This was the early 1940s. I grew up in a virtual ghetto, I suppose. My parents were in a primarily Jewish environment, a first-generation immigrant environment. They were both Hebrew teachers, and the important thing in their life was the revival of Hebrew culture and the cultural revival in Palestine. I read Hebrew literature with my father from childhood—nineteenth- and twentieth-century Hebrew literature, and older sources, of course. I spent my time in Hebrew school and later became a Hebrew teacher. All of this became very connected with my political interests. I was, at that time, committed to a wing of the Zionist movement that was still significant in the 1940s, one that was opposed to a Jewish state, though it was considered a live part of the Zionist movement and was concerned with the possibility of Arab-Jewish co-operation in a framework of co-operative socialist institutions. I never actually joined anything. I wasn’t much of a joiner, and, while I was associated with the actual movements that were involved in these things, I could never join them because they were all either Stalinist or Trotskyist. I was already very anti-Leninist at that time—anti-Marxist, in fact. And so, while I agreed with them about lots of things, I could never really become a member. I lived on a kibbutz formed by those groups some years later for a brief period, and in fact thought of staying there, but joining was an impossibility because of my anarchist commitments.

WACHTEL These anarchist commitments go back to such a young age—writing about the fall of Barcelona for the school newspaper when you were ten, saying that your views haven’t really changed that much since you were twelve or thirteen. Obviously they’ve gotten more sophisticated, but what does that say about you that your views would be so firmly fixed at such a young age?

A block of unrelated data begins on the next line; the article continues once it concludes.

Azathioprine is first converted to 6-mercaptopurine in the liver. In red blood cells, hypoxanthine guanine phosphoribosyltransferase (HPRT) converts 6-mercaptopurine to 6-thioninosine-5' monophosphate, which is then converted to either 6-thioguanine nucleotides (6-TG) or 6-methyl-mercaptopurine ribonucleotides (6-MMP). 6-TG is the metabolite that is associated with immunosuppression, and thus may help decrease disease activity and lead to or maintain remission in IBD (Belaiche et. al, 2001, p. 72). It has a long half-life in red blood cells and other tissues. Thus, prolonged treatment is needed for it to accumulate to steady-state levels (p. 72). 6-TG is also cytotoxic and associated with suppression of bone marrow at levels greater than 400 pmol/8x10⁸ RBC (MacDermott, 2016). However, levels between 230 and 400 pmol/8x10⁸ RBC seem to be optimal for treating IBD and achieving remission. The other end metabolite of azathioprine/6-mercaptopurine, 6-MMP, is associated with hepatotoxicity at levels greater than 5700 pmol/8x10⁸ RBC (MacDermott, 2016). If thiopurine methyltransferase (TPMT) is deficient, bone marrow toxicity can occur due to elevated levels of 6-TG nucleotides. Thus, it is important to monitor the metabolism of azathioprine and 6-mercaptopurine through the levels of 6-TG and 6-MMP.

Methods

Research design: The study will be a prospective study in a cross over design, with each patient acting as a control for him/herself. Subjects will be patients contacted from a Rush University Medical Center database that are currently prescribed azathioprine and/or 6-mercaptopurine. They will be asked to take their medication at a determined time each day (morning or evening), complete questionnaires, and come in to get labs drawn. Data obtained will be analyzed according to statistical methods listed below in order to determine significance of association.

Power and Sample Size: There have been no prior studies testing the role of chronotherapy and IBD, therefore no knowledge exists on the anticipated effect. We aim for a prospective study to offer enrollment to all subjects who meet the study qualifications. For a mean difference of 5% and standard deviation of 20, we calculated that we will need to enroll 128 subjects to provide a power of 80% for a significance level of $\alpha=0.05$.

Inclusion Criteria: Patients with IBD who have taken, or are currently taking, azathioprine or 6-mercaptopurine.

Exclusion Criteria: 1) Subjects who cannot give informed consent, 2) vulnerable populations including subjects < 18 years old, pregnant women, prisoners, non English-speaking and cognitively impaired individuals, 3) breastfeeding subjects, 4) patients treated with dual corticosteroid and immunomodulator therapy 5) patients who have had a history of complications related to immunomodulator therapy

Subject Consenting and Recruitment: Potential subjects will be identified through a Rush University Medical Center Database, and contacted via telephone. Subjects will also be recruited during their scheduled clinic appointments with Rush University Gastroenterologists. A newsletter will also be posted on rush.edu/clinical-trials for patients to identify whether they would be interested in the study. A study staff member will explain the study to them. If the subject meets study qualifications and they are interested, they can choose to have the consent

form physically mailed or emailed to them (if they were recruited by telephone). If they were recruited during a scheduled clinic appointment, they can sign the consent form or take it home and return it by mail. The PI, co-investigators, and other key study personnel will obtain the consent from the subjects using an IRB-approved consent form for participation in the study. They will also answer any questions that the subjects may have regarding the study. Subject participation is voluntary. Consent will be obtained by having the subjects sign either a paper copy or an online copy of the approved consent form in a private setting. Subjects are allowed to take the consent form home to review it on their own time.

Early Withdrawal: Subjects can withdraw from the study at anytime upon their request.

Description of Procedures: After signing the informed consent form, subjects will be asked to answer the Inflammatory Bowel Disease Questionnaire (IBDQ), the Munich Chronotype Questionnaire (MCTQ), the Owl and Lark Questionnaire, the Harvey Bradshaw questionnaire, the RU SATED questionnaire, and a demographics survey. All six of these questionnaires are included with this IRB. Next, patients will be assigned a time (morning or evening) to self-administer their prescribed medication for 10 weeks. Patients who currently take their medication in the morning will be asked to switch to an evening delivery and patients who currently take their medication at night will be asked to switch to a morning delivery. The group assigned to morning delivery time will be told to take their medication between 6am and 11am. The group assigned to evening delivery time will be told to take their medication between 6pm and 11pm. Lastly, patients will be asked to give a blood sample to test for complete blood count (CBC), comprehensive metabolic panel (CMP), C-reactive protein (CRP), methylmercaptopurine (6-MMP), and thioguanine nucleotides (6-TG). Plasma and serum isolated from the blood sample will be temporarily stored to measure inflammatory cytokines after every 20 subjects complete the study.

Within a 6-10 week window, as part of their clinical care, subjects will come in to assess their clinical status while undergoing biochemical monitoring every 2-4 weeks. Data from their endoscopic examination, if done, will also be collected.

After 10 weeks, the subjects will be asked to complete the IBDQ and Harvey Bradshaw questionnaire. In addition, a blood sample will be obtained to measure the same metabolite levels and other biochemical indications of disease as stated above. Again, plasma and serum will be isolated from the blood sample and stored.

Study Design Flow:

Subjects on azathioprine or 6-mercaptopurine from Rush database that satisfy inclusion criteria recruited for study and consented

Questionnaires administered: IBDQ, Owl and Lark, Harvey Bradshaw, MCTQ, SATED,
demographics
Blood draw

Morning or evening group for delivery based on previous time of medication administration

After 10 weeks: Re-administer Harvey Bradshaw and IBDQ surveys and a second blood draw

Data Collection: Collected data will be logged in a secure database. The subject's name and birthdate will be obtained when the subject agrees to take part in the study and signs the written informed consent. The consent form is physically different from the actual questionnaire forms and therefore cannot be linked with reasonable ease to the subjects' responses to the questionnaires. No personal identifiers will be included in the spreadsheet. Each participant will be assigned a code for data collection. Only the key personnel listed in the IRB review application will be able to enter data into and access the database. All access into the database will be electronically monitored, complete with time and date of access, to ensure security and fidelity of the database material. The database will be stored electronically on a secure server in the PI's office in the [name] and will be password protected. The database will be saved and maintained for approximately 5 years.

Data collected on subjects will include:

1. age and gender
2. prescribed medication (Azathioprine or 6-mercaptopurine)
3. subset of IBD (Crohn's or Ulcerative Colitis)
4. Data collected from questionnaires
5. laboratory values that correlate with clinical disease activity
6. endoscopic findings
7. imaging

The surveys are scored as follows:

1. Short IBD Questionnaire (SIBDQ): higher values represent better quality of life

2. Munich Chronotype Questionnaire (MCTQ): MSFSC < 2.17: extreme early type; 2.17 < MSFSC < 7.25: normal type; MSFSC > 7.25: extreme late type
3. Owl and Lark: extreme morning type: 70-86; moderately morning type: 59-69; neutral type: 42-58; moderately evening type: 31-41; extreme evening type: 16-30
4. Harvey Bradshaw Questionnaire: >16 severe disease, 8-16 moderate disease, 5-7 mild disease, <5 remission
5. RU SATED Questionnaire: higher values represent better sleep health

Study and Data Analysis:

CHOMSKY Maybe it means I’m obtuse. Or maybe it’s a matter of seeing that something’s right and just sticking to it and trying to understand. I think that these ideas are the right ideas. It seems to me that the intellectual tradition that led to modern anarchism—and that includes, incidentally, the mainstream of classical liberalism—is very much mis­interpreted. By that I mean Adam Smith, Wilhelm von Humboldt, who inspired John Stuart Mill—the libertarian side of Rousseau. Rousseau is complex, but there is a libertarian side that developed into the classical liberal tradition, which was then seriously aborted, in my opinion, by the rise of industrial capitalism. That tradition is a very valid one. It leads to modern libertarian socialism or parts of the anarchist tradition, and I think that it’s basically a sense that human beings have a fundamental right to self-realization, to self-fulfillment under conditions of freedom and voluntary association. The classical liberals like Humboldt were not individualists in the primitive style of Rousseau. As Humboldt put it, he wanted to remove the fetters from human society and to increase the bonds—these being bonds of voluntary self-association. Classical liberalism in this form was sharply critical of property values. So, for example, Humboldt argued again, the worker who cultivates a garden is more its owner than the person who simply enjoys the fruits of the other’s labour but may technically own it. Adam Smith’s anti-capitalism derives from the same root. He recognized that division of labour is ultimately intolerable because it will turn every human being into something as stupid and ignorant as it is possible for a creature to be, thereby undermining the essence of human nature, which is the right to create freely and constructively under one’s own control and without external constraints. Out of this comes a conception of freedom and rights and social organization that challenges any form of authority and domination that asks it to justify itself. Sometimes such justifications can be given—maybe under contingent historical circumstances or maybe more deeply—but the burden of proof is on the system of authority and domination. Quite typically, that burden can’t be met, in which case one will try to work with others to overcome those structures of authority and domination and to increase positive freedom, not simply in the sense of removal of, say, state controls but freedom in the sense of forms of social organization that allow people to realize their potential, their need to be active and creative.